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Wednesday, September 19, 2007

Bell Offers Pick and Pay - Why Can't the Candidates?

With the provincial elecion now in full swing the Liberals have released their platform document. It's a little later than the Tories, but better late than never as they say. There is still no sign of the NDP platform document but some policy direction is coming out through the media and is available on their website. It's expected that the NDP Orange Book will be out later this week.

Information on all three parties and their plans can be found here:

Tories: http://www.pcparty.nf.net/blueprint2007.pdf

Liberals: http://www.nlliberals.ca/press/platformchapters.pdf

NDP: http://www.nl.ndp.ca/

For those of you who don't have the time, patience or interest to wade through endless pages of rhetoric in search of key points, (though you really should) here is a Coles Notes synopsis.

The Tories, Liberals and NDP all have some very interesting ideas, in fact it seems that all three parties have risen to the task of trying to win voters over. Unfortunately, as a friend of mine noted just today, while all three parties have identified a fair bit of spending on various programs none have clearly identifed the overall cost of their initiatives or how they would be funded.

All three parties are offering savings for the unwashed masses, ideas for enhancements to services and their direction for development in the province.

While all parties are offering some good ideas others are highly questionable. This is especially true of the Liberals who intend to provide a wealth of tax cuts while going heavy on program spending. I'm not sure how fiscally responsible that is but then again, as I said before, since none of the parties are providing a view to the overall cost of their plans it's hard to say which will ideas are valid and which will simply pile up more debt for our kids to pay off.

The scariest thing for me appeard in the Liberal platform. It has to do with their approach to offshore oil and gas development.

While the Liberals are offering up some interesting ideas around how to disperse wealth from the offshore, the doucment also states, and I quote:

"Industry (oil and gas) has often stated their concern that the province continues to change its position in negotiations and that they cannot be certain what the policy and royalty framework of the provincial government will be from one day to the next...."

The Liberal solution: provide stable and competitive policy and royalty framworks, nogotiate in good faith on Hebron and Hibernia South and, "...not take an equity stake in offshore oil and gas projects, but would instead focus on generating maximum benefit from a revamped royalty regime..."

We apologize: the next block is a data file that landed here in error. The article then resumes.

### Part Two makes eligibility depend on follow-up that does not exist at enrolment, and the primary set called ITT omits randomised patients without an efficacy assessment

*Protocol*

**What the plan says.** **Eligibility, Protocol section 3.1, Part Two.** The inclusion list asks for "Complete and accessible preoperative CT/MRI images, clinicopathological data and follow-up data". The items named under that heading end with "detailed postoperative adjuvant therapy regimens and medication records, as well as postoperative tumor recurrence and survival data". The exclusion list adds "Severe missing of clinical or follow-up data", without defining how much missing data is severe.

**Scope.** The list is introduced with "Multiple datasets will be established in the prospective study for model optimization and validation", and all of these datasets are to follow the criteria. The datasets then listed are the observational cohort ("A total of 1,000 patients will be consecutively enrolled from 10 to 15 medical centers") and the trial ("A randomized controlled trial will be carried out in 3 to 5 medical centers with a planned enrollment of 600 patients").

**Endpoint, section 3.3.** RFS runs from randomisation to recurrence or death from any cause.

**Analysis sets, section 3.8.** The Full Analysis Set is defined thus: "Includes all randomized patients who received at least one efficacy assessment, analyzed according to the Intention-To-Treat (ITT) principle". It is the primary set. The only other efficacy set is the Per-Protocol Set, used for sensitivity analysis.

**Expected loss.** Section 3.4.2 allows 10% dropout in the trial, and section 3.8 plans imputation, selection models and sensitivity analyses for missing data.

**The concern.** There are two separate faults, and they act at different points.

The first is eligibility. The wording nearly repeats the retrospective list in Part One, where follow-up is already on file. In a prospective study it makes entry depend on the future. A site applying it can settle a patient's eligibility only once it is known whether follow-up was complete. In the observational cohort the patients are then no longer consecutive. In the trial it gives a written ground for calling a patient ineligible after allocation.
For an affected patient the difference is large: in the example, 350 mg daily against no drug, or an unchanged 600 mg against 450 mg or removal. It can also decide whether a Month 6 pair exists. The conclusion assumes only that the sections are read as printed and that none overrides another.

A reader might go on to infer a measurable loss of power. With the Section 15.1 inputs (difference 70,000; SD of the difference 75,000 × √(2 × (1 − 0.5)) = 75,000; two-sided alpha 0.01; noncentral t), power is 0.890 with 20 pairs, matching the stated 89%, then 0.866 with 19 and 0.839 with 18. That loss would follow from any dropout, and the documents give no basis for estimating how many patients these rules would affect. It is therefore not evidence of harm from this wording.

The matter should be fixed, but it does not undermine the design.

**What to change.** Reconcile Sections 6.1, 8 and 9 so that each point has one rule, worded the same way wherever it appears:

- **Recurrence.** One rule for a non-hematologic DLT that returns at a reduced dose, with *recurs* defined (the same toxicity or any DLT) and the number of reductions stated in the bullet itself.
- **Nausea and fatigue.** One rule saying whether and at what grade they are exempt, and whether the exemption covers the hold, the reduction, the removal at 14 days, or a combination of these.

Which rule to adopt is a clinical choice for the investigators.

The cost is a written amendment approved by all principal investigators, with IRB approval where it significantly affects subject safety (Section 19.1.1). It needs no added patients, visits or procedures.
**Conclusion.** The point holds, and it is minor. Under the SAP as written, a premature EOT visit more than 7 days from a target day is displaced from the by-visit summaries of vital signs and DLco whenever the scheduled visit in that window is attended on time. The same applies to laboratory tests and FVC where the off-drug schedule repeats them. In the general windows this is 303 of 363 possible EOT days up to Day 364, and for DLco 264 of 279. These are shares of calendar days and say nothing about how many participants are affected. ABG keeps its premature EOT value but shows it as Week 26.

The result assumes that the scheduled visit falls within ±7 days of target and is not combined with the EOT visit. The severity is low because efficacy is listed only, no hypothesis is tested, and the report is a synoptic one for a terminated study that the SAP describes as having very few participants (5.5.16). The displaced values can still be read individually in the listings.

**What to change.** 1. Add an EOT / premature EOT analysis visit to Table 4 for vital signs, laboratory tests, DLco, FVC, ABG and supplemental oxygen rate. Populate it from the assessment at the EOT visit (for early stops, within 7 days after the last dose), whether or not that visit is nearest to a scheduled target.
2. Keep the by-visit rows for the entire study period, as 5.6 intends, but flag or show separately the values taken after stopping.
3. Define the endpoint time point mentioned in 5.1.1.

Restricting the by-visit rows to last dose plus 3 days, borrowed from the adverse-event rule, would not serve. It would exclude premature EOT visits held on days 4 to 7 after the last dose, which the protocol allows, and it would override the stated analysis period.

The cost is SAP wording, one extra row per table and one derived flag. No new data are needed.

On the surface this may sound good to some poeple, especially those concerned about the potential risk of investing in developments directly, but consider what it really means.

It means that if the Liberal Party is elected on October 9th, Gerry Reid's new government will respond to oil company concerns about uncertanty over royalties and the provincial position by once again changing the provinces royalty regime and the position. It's an interesting approach.

It also means that the Hebron MOU, signed just a few weeks ago, will be torn up and the entire negotiation process will have to start all over again. Think about it, if Gerry Reid intends to walk away from an equity stake and negotiate a totally new royalty regime what else can it mean? It's the only possible outcome.

Don't get me wrong, I see some really good ideas in the Liberal platform, just as I do in those of the Tories and NDP. Unfortunately I also see glaring omissions in all three and, specifically in the case of the Liberals, some questionable and worrisome plans.

Too bad voters can't pick and choose the best ideas from all three documents and turf the rest. Sort of like a "pick and pay" election. Now there's a concept that might actually get voters a little excited.

5 comments:

Anonymous said...

re: adopting the Liberal party equity regime would lead to changes to the Hebron MOU.

Williams is currently negotiating the developments on a "one of" basis. Each has their own unique equity position, plus differences in details that only Danny knows of. Under a stable regime, all would know the rules of engagement - including the voters of the province. Risk due to favourtism, concessions made for a positive announcement etc. would be eliminated. We have no idea what concessions were made to have Hebron and White Rose agreed in principle just in time for the election call. That alone should make us all very nervous.

Patriot said...

So I guess we have one vote for starting the Hebron negotiations over from scratch. The current position of the province is a royalty regime and equity. Liberal position is a new royalty position and no equity. That spells a whole new set of rules for negotiation. I hope you don't get what you want on this one.

Patriot said...

By the way, if I sounded terse in my last comment I didn't mean to be. We would all love to know what the MOU contains and what the deal will finally end up looking like, but I don't know that there are many willing to gamble on starting over from scratch with these guys.

Ussr said...

"Yes my love ,give it all away to canada .Da poor crowd on the mainland must be starved ta deat for a meal of Fish"


Im Going to Vote Liberial and Kill more of my countrymen

http://www.nlfirst.ca, is the only choice .To Save Newfoundland and Labrador

One Voice Myles.

calvin said...

Thank you Patriot.